Four years later, he bought the bankrupt Todd Burns department store on Mary Street in Dublin and turned it into Penneys, opening four more shops and, within two years, 11 more, including one in Northern Ireland.
In 1966, he married Dublin-born fashion model Hilary Frayne. Both were strikingly good looking and cut a dash on the social scene at the time, especially when it came to polo (a sport at which Weston excelled) and matters equestrian in general.
Hilary Weston became involved in the business, particularly with Penneys and the Primark fashion brand, and as a director of Brown Thomas. (She has had a notable career, both in business and politics, including serving as lieutenant governor of Ontario, 1997-2002.)
In the 1970s, Powers Supermarkets was big enough to swallow its rival chain Quinnsworth and, in 1971, Weston bought an interest Brown Thomas (which he gave to his wife, echoing his own father’s present of Fortnum & Mason, the high-end grocery shop on London’s Piccadilly, to his wife, Weston’s mother).
Weston acquired full ownership of Brown Thomas in 1984.
In the early 1970s, following the birth in Ireland of their two children, Alannah and Galen jnr, the couple moved to Canada where George Weston Ltd’s frozen food grocery chain Loblaw was in danger of collapse.
Galen shut failing stores and focused on product development and marketing. With the help of William Shatner (in his pre-Captain James T Kirk mode) and a dancing penguin, the actor assured potential customers through TV commercials that at Loblaw, “more than the price is right”.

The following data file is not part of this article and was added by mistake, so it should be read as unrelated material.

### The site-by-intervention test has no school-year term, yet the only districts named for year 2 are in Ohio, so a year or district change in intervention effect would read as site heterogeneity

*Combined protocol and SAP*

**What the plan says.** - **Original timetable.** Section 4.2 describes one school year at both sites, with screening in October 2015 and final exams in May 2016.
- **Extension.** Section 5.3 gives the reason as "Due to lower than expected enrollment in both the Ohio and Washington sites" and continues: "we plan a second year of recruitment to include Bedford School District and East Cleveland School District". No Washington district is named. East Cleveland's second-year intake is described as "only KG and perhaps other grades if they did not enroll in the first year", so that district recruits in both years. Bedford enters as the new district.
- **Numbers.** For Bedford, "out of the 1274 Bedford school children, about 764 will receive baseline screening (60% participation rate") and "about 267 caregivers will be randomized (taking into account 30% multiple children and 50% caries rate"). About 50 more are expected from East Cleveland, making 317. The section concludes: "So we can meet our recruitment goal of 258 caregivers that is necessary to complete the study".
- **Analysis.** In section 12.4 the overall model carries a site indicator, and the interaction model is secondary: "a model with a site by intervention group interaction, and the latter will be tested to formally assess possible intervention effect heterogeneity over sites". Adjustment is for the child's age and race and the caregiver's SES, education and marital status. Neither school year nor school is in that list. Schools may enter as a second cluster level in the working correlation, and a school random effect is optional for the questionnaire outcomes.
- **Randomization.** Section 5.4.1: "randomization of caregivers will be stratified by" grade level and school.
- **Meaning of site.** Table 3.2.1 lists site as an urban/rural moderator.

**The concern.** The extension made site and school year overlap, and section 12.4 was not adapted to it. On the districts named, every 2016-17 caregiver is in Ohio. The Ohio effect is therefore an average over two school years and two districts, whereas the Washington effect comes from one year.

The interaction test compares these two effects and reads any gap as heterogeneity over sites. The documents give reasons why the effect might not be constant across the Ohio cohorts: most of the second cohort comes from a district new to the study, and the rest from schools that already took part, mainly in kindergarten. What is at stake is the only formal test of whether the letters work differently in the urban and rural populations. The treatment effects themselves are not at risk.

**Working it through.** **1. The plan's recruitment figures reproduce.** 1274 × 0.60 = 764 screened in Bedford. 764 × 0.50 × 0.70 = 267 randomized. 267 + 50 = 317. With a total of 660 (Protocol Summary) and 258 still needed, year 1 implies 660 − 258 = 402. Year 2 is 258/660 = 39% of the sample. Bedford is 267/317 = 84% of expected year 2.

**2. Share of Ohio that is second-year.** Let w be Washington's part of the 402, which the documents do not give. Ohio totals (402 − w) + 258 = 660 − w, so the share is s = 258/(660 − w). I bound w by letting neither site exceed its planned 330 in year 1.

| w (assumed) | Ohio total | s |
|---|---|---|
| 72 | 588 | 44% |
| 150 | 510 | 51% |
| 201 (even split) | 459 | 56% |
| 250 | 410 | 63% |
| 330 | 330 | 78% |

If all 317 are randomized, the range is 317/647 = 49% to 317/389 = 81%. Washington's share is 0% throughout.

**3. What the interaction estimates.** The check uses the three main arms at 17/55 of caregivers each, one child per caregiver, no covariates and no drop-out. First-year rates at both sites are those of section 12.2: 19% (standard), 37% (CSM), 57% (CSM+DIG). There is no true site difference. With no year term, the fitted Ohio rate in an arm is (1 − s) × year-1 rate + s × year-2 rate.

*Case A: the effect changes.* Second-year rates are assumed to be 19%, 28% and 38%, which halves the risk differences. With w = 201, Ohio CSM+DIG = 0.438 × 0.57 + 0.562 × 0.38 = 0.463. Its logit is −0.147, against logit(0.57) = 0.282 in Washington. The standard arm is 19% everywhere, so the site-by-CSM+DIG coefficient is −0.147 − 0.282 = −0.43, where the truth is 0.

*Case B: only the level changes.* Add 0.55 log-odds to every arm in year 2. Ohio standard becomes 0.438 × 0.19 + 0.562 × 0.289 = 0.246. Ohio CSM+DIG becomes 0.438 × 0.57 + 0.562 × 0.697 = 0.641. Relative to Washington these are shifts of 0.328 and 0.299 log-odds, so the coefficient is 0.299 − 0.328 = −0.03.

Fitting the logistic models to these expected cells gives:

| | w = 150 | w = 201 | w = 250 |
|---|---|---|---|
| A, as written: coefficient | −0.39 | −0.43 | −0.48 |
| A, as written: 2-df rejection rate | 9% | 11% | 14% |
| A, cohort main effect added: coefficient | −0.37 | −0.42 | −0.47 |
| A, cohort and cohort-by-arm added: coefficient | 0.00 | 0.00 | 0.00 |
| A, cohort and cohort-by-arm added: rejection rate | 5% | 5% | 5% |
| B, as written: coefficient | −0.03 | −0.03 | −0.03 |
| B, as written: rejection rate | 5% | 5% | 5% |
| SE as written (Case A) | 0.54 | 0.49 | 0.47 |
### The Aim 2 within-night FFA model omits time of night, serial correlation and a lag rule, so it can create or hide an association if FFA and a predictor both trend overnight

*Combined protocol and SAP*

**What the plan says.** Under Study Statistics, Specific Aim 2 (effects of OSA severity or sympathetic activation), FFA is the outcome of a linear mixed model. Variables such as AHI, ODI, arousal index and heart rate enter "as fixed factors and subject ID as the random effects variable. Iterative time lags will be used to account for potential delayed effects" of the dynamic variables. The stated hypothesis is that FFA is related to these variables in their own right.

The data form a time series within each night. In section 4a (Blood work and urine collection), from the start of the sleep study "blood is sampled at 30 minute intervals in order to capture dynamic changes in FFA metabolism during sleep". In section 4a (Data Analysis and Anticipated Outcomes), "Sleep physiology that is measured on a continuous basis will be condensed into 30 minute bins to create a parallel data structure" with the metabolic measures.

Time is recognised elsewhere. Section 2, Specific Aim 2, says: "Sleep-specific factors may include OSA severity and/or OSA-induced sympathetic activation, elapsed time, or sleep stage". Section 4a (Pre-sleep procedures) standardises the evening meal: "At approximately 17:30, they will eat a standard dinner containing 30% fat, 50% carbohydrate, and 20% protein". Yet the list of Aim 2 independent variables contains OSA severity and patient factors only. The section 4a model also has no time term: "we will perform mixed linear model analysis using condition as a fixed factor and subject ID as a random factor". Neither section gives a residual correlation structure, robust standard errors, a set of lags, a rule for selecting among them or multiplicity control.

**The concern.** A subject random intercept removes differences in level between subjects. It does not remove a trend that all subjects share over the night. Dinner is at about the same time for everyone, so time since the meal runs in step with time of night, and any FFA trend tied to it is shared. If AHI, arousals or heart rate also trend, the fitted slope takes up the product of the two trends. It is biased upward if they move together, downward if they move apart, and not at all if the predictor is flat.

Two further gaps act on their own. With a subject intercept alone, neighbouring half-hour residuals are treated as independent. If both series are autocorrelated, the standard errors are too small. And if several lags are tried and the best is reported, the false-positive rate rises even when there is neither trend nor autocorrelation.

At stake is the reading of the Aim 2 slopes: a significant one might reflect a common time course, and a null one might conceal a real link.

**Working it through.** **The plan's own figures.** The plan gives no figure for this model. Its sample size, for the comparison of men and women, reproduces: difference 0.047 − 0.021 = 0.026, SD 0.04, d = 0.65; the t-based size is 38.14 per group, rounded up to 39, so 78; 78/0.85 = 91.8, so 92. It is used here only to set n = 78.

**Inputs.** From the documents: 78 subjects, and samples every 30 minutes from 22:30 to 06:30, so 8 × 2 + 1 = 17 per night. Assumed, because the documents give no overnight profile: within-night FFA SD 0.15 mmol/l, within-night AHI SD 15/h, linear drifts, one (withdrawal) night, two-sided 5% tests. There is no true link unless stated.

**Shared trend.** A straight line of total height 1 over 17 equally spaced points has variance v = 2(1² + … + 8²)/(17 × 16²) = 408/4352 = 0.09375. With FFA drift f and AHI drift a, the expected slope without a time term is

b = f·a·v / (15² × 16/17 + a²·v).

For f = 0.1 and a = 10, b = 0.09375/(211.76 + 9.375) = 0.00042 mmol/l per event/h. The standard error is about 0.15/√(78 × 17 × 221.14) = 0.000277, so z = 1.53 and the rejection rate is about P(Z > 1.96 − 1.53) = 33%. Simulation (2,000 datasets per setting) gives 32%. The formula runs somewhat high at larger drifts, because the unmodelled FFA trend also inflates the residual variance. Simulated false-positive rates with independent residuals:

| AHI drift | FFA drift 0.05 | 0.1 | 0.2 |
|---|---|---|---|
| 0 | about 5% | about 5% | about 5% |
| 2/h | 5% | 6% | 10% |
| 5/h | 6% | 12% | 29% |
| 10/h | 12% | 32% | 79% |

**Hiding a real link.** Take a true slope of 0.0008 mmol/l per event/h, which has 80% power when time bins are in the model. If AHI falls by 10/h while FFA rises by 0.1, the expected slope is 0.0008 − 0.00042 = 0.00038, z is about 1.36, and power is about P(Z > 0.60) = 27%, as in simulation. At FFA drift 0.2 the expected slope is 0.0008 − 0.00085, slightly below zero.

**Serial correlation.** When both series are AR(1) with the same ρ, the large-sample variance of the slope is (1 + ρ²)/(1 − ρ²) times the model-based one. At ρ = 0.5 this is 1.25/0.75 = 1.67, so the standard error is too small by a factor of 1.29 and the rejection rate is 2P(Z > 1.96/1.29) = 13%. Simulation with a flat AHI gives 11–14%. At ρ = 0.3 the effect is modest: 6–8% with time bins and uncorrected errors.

It worked. Loblaw is now “by far the largest, most powerful grocer” in Canada, according to board member Anthony Fell. It is also the most profitable. As a measure of his comeback success, in 2013, Loblaw bought Canada’s Shoppers Drug Mart, a pharmacy chain, for about $12 billion.
Although resident in Canada, the Westons continued to maintain a home in Ireland – the estate of the former president Sean T O’Kelly, near Roundwood in Co Wicklow. It was there in 1983 that an anti-terrorist Garda unit foiled an attempt by five IRA gunmen to kidnap the Westons. The gang’s intelligence was lacking (in more ways than one) as the family had been alerted and was away. The gardaí ambushed the gang.
In 1990 and with the help of Brown Thomas’s then managing director, George McCullagh, the up-market Grafton Street retailer took over the Switzer Group, which gave Weston’s burgeoning Irish empire control of Cash’s of Cork, Moon’s of Galway and Todd’s of Limerick.